G. Washington

LB (original), DLC:GW; LB, DLC:GW.

1GW expected to be escorted from Winchester to Fort Cumberland by a detachment from Capt. Robert Stewart’s troop of Virginia light horse, which was with Braddock’s army at the fort. In the absence of Stewart’s men, GW was faced with the task of persuading a party of Frederick County militia to act as a guard for the £4,000 that he was carrying. See also GW to John Augustine Washington, 7 June 1755.

2For a discussion of the drought, see GW to Robert Orme, 22 May 1755, n.5.

3GW inserted a period after “report” when he made his later changes.

4“The old Gentleman” was William Fairfax of Belvoir.

5Lt. William Spearing, a lieutenant in Capt. Thomas Clarke’s Independent Company of New York during the Fort Necessity campaign, was stationed at Fort Cumberland until the independent companies left with Col. Thomas Dunbar in Aug. 1755. His wife Ann Spearing stayed with the Fairfaxes at Belvoir while her husband was on the frontier. GW recorded on 26 Feb. and 11 Mar. 1755 winning money at cards from Mrs. Spearing, undoubtedly while she was at Belvoir. He also won 8s. 9d. at billiards from Mr. Spearing (Ledger A description begins Manuscript Ledger Book 1, 1750-72, in George Washington Papers, Library of Congress. description ends , 19, 20). See the letter written to GW from Belvoir on 26 July by Ann Spearing along with Sarah Cary Fairfax and Elizabeth Dent.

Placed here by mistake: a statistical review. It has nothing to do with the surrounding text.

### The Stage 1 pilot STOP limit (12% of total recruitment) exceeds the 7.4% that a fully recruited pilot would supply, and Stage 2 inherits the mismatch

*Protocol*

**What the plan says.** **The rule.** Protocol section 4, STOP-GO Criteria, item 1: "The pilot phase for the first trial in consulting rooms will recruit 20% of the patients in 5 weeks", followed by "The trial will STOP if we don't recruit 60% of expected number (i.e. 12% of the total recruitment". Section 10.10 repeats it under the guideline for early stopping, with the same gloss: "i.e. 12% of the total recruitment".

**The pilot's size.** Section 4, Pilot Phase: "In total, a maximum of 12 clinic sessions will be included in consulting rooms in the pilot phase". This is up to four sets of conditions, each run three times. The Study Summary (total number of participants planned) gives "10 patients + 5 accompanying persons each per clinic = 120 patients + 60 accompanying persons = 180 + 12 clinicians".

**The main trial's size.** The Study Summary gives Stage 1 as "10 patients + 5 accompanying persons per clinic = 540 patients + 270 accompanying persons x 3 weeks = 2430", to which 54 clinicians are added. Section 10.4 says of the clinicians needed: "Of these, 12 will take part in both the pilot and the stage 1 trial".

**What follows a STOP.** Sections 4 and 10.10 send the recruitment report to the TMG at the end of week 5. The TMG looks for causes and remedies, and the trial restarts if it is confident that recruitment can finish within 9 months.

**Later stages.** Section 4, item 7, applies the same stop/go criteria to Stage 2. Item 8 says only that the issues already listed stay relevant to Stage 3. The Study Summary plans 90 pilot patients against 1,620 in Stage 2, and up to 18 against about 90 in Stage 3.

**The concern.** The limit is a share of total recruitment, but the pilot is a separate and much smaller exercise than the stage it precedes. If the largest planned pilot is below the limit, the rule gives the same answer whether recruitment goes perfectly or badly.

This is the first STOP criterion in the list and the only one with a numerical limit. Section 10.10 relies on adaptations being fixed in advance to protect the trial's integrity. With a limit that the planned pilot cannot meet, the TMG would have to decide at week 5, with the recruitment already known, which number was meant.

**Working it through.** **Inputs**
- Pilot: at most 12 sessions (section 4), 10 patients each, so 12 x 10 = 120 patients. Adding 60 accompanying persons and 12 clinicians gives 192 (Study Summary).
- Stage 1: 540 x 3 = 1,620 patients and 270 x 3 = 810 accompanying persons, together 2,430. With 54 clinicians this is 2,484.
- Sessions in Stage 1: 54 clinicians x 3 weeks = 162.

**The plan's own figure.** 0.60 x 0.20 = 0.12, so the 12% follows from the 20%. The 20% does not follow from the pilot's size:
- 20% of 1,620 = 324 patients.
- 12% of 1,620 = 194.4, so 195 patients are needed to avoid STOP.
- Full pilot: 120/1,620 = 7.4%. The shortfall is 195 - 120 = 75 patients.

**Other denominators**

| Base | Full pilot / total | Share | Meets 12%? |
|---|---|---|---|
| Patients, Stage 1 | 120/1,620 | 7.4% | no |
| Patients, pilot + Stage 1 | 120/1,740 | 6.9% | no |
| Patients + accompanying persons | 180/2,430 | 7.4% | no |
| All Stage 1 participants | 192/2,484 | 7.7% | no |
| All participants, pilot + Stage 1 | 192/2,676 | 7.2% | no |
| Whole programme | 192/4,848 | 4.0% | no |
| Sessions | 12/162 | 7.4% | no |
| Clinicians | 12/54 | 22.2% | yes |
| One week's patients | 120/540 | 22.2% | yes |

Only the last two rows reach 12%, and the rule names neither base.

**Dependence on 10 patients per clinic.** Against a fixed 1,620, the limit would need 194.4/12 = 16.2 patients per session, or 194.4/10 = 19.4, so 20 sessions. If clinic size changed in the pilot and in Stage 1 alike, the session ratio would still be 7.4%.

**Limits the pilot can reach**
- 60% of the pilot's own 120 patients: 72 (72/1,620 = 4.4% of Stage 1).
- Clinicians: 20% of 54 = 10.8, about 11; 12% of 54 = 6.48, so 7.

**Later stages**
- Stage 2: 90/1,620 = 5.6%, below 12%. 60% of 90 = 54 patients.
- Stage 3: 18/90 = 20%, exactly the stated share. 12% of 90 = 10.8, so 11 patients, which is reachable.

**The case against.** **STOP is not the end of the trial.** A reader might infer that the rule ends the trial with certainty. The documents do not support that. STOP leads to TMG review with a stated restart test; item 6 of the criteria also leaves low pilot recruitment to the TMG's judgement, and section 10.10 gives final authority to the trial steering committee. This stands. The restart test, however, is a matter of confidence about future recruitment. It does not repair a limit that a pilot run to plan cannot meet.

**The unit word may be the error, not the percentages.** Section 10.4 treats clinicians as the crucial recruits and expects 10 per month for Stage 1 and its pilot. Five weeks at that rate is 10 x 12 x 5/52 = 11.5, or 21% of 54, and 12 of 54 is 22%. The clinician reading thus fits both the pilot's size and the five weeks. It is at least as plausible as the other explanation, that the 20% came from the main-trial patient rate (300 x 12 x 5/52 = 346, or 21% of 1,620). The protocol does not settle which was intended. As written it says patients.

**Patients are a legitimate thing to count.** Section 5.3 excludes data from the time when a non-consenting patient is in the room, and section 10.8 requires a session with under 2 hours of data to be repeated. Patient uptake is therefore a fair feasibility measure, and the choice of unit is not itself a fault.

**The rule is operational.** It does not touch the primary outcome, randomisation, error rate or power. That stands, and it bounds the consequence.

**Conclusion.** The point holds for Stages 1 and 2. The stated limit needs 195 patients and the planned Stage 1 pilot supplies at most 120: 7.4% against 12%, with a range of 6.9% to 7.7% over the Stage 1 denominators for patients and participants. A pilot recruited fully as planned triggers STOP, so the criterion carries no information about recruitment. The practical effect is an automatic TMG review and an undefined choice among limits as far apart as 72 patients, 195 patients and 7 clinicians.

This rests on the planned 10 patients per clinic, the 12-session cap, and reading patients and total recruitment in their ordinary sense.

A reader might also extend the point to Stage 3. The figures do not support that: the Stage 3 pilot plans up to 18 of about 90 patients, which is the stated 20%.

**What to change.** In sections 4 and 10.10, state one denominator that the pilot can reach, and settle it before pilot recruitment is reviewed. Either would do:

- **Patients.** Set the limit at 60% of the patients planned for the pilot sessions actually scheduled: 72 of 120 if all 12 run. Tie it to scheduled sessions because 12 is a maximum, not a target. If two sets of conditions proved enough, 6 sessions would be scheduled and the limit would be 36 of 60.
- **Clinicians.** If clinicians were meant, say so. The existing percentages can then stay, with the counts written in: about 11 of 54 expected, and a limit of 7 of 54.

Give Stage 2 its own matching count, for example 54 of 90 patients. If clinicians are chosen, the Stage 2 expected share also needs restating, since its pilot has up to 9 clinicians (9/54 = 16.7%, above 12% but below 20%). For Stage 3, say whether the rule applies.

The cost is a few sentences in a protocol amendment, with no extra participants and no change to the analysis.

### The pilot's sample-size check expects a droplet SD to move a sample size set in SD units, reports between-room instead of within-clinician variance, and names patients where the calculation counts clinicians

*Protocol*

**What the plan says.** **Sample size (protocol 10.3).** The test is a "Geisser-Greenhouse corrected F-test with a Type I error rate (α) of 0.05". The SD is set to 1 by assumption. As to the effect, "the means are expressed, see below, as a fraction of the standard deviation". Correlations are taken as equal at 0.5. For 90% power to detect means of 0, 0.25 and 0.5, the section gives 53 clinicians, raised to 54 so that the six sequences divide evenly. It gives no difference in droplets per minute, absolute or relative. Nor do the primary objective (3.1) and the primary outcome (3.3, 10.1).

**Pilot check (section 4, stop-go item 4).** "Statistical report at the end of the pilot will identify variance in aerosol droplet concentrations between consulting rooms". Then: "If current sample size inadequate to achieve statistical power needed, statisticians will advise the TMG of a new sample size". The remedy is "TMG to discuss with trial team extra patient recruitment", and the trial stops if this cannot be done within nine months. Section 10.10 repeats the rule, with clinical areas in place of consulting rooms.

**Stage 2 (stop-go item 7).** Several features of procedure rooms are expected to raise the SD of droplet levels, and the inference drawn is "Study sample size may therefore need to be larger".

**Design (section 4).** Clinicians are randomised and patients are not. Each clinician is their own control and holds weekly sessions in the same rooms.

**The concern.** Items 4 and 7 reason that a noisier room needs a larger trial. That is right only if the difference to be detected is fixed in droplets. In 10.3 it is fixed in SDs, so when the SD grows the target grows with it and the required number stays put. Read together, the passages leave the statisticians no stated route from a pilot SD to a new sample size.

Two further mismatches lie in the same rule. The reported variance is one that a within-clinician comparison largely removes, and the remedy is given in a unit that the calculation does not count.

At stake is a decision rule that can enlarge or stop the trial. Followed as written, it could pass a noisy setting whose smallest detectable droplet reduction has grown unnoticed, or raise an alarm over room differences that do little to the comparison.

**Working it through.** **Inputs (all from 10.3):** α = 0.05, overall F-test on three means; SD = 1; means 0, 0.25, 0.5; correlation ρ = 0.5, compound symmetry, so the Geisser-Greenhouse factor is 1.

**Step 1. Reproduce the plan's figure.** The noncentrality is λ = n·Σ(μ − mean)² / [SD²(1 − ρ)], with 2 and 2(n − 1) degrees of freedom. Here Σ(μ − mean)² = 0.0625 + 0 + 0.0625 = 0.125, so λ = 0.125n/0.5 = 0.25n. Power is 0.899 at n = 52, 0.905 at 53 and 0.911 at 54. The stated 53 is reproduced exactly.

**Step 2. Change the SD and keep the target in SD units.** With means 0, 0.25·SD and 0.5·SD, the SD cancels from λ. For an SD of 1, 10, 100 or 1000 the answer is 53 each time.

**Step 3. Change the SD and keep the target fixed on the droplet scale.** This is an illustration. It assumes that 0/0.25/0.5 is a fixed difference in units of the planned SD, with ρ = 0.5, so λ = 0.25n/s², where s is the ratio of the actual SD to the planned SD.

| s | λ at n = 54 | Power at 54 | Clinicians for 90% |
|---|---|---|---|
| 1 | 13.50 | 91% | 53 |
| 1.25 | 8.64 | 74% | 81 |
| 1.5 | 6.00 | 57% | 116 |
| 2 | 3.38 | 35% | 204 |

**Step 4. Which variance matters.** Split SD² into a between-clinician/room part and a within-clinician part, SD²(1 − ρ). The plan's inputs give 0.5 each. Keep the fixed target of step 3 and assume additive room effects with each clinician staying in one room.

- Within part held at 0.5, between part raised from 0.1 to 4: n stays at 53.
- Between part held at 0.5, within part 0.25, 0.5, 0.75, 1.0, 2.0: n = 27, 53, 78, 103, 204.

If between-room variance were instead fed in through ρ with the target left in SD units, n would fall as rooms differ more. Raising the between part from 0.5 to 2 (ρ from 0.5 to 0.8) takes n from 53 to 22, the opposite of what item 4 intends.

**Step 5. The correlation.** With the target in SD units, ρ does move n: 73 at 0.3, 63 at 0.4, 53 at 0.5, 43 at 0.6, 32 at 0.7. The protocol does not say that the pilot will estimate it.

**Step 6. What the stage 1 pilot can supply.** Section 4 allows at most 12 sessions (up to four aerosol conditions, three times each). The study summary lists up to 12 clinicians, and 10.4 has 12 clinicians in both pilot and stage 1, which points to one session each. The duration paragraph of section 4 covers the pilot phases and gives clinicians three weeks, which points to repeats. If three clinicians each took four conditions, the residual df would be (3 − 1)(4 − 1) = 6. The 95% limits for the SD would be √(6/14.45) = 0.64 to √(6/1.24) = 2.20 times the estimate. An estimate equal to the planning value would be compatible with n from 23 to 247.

6GW inserted a period after “Horses” when he made his later changes.

7GW used his time in Winchester, however, to make several purchases, including four pairs of stockings, some ribbon, two pencils, a quire of paper, and a horse, a large bay for which he today paid Samuel McRoberts £10 6d. (Ledger A description begins Manuscript Ledger Book 1, 1750-72, in George Washington Papers, Library of Congress. description ends , 21–22, DLC:GW).

8The order has not been found. GW apparently gave this order to George William Fairfax when he was in Williamsburg. “Neale” may be Christopher Neale (died c.1757) of Fairfax County, who lived on Difficult Run.

9The receipt and bond have not been found. On 25 May 1755 GW paid £45 to “Mr Bowee for a Negro boy named Harry” (Ledger A description begins Manuscript Ledger Book 1, 1750-72, in George Washington Papers, Library of Congress. description ends , 21, DLC:GW). “Mr Bowee” was probably James Bowie, a Port Royal merchant, or his brother John Bowie, a planter who lived near Port Royal.